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Perspectives from the California Institute for Regenerative Medicine

Ingrid W. Caras, Lila R. Collins, Abla A. Creasey


Significance Statement
Debilitating eye diseases represent a large unmet medical need potentially addressable by stem cell-based approaches. This article describes the advances made over the past 10 years by California Institute for Regenerative Medicine-supported grantees in developing and translating stem cell-based therapies for dry age-related macular degeneration, retinitis pigmentosa, and limbal stem cell deficiency. The approaches described are now under evaluation in the clinic or have obtained approval to begin a clinical trial.

First published: September 13, 2021. https://doi.org/10.1002/sctm.21-0239

 

Lila R. Collins, Kelly A. Shepard


Significance Statement
At California Institute for Regenerative Medicine's (CIRM) inception, the potential of human stem cells to alleviate disease was clear. However, the inaccessibility of relevant living human cells for study stymied the understanding of human disease. Clinically appropriate manufacturing methods, quality control tools, animal models to evaluate cell therapies, and delivery tools for living products were limiting. CIRM's comprehensive vision to build the stem cell therapy field by investing in the development of tools and technologies required to support this emerging discipline has resulted in the examples of successfully developed tools discussed in this perspective. These tools are helping to realize stem cell therapy's promise.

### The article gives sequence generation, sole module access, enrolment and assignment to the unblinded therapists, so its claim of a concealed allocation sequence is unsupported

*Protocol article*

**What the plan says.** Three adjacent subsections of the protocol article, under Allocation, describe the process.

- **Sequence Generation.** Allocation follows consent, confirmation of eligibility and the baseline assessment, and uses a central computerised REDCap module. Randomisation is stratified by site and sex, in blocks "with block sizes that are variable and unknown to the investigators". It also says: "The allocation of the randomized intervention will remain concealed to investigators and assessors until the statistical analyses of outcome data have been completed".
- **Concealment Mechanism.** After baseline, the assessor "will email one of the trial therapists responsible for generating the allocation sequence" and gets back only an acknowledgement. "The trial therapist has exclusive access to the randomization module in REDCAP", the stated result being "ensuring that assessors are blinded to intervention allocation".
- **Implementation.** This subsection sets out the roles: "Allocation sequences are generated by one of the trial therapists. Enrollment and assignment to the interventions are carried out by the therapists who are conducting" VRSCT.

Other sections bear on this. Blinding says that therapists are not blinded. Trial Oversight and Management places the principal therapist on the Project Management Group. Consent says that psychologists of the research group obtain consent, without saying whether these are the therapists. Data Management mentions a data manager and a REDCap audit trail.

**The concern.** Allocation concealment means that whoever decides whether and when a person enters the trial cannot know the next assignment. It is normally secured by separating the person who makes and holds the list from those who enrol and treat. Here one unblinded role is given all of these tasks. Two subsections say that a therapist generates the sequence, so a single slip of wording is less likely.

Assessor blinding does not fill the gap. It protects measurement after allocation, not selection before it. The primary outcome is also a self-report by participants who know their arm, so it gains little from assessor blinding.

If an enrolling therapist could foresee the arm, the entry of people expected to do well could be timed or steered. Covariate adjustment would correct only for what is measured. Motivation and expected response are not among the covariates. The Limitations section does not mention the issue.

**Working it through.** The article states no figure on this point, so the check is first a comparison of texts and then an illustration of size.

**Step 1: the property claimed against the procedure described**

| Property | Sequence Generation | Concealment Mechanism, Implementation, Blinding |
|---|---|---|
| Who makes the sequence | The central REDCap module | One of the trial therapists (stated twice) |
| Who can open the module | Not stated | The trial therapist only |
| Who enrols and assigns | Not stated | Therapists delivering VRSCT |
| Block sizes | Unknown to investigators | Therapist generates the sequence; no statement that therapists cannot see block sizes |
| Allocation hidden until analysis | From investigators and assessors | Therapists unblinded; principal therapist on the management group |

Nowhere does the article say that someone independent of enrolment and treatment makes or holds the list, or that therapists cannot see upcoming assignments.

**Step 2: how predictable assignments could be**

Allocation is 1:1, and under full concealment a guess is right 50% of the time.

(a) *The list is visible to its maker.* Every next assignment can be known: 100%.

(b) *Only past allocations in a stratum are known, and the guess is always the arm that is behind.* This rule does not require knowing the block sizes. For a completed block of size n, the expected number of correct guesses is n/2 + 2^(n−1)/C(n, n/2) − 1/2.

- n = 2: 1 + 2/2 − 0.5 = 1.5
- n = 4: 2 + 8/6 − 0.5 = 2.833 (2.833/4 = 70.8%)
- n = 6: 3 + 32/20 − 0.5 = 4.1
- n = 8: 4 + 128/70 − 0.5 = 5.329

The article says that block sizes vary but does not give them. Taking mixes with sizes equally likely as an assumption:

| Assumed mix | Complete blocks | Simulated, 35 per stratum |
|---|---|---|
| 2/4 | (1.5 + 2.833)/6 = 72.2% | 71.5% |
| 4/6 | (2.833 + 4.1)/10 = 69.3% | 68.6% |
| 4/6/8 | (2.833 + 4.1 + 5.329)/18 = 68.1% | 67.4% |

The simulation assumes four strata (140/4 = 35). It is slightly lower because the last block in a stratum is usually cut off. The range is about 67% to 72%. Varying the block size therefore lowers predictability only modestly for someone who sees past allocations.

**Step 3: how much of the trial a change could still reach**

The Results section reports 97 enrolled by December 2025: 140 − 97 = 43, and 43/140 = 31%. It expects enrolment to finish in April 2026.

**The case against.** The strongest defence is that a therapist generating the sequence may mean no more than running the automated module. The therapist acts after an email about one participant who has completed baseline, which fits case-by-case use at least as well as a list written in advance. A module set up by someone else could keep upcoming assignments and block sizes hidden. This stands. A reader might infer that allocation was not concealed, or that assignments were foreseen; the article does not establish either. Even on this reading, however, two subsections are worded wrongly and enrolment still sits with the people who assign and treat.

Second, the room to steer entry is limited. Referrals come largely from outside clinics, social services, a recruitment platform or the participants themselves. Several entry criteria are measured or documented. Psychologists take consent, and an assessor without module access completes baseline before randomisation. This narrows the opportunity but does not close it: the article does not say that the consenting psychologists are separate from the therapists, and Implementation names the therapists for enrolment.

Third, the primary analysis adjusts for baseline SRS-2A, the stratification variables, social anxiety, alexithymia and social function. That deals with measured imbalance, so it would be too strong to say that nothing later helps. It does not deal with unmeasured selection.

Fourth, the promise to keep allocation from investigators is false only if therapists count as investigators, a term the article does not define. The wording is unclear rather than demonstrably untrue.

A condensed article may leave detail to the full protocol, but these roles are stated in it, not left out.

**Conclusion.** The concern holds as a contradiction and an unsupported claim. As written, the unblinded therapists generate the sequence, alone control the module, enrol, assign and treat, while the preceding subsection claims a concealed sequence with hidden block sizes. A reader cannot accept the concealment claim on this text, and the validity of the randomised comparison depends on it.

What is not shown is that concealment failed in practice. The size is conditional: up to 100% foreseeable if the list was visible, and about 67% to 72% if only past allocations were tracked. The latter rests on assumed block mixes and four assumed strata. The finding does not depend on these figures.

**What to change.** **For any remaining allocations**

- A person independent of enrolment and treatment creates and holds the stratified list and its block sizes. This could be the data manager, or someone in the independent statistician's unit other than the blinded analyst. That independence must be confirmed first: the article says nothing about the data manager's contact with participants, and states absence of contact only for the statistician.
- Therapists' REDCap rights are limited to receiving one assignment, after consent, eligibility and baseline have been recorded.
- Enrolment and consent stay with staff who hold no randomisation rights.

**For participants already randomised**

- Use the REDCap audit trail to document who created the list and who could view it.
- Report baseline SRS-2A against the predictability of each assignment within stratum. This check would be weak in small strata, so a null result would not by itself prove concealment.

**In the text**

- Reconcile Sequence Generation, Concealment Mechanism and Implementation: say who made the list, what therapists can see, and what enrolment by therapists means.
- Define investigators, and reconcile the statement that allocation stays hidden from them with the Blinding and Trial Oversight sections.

First published: July 03, 2020. https://doi.org/10.1002/sctm.20-0079

 

Lisa C. Kadyk, Ross M. Okamura, Sohel Talib


Significance Statement
For cell and tissue therapies to become widely accessible will ultimately require the success of off‐the‐shelf allogeneic products that can be administered to patients regardless of immune compatibility with the donor tissue. Since the long‐term use of immunosuppressive drugs renders patients subject to infectious disease and other side effects, it is critical to develop alternative methods to overcome immune barriers to engraftment. The California Institute for Regenerative Medicine (CIRM) has funded multiple programs, in different disease areas and at different stages of therapeutic development, that are tackling this challenge. Herein, we summarize the main approaches that are being taken in this rapidly moving field and gives examples of specific programs that CIRM has funded in these different areas.

First published: June 25, 2020. https://doi.org/10.1002/sctm.20-0079

 

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